Almost 2 million square meters of near-natural space has been acquired over the last year and a half as part of Mission B for more biodiversity

Florian Altermatt explains biodiversity is in dire straits, both globally and in Switzerland. The main reason for this is the disappearance of habitats. In response to this loss of biodiversity, SRF launched Mission B in early 2019. Over a year and a half, people from more than two-thirds of all communities have registered more than seven thousand projects. More than five thousand of these were newly created during the term of Mission B. A total of almost two million square meters. A real success or a drop in the ocean?

Many habitats are threatened, for example bogs, wet and dry meadows, but also water bodies are very sensitive ecosystems. In particular, the intensification of use, for example through agriculture or settlement development, pose a great threat. Various species of insects and fish are highly endangered. Switzerland bears a great responsibility for all habitats in subalpine and alpine areas. There too, biodiversity is changing dramatically. This is worrying because the Alps are home to species that are unique in the world.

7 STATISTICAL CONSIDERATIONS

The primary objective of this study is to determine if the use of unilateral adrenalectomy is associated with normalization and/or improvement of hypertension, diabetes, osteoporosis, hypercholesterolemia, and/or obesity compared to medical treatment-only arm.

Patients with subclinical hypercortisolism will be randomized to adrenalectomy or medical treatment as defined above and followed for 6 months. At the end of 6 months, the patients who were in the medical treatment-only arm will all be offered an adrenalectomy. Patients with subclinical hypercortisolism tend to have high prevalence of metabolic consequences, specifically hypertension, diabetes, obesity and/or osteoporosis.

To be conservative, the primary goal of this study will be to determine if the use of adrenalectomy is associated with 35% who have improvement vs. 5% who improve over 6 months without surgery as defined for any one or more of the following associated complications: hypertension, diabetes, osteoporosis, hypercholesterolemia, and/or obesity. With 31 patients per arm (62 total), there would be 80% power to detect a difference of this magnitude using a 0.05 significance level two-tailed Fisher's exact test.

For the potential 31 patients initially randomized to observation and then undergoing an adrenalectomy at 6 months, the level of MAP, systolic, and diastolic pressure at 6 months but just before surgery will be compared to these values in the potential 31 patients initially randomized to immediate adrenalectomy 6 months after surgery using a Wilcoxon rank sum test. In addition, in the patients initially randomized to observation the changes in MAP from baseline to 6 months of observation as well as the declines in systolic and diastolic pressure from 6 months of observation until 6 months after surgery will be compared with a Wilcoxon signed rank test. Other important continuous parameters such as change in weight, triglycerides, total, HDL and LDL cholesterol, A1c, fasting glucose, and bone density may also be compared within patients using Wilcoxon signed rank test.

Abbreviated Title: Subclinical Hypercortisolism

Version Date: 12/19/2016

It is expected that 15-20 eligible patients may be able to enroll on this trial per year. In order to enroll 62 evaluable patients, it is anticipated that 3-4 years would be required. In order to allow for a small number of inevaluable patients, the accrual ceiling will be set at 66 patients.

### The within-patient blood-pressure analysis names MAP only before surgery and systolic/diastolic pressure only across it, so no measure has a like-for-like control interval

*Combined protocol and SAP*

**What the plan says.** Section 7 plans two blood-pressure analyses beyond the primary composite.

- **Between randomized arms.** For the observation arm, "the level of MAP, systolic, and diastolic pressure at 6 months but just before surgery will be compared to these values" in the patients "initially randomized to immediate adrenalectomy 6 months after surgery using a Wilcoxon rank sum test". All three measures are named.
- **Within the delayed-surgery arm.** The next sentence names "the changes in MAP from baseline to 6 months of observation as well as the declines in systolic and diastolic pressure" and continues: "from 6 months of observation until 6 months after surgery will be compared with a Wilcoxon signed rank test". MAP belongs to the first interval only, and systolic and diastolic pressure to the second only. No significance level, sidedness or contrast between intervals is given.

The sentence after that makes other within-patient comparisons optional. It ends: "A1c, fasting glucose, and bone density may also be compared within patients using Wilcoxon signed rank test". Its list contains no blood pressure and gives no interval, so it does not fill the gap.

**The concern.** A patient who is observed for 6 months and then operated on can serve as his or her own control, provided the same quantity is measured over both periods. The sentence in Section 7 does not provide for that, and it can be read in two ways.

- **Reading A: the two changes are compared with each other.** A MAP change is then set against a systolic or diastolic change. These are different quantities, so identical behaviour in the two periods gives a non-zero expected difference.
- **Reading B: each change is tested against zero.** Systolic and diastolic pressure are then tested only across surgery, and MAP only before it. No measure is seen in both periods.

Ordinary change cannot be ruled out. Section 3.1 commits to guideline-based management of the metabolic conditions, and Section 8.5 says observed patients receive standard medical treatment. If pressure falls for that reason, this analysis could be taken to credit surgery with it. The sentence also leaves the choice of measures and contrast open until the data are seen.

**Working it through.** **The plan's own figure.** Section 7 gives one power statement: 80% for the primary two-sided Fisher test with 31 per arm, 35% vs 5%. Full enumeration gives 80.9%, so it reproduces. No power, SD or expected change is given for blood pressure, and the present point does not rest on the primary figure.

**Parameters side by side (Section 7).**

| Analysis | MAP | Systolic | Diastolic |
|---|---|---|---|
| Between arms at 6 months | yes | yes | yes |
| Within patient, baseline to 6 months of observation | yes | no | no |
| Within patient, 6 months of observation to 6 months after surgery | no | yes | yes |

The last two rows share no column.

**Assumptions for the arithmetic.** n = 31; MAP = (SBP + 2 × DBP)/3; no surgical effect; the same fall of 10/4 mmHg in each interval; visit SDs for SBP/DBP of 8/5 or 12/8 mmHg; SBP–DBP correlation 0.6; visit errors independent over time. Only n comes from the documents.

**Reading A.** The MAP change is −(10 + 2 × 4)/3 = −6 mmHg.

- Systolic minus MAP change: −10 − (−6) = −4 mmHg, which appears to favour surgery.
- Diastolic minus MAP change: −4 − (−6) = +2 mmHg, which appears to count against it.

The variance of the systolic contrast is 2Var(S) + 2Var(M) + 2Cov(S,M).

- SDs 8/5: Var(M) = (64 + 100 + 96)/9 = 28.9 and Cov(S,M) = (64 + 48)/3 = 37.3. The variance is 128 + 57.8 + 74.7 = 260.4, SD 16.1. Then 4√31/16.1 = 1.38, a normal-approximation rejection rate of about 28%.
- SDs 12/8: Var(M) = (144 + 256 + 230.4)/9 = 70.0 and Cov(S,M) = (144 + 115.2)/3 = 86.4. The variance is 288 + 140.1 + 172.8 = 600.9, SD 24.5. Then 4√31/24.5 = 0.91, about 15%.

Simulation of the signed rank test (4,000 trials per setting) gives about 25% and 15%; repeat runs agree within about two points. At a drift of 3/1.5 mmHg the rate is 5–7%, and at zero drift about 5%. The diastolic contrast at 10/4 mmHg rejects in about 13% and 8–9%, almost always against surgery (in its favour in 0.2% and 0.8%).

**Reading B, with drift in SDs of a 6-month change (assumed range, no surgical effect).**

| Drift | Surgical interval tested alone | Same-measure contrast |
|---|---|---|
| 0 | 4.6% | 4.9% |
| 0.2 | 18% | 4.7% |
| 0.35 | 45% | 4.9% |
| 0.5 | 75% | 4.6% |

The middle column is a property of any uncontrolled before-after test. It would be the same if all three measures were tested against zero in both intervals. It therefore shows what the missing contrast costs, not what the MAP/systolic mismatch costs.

Florian Altermatt say to face the biggest challenges we have to change our habits. Biodiversity conservation must be included in all social, political and economic decisions. This is not easy, as it affects many aspects. But if we don't address these changes, future generations - our children and grandchildren - will pay a very heavy price.

To hear more go here (minute 37:20).

Read more of the interview here.

Debra Zuppinger-Dingley

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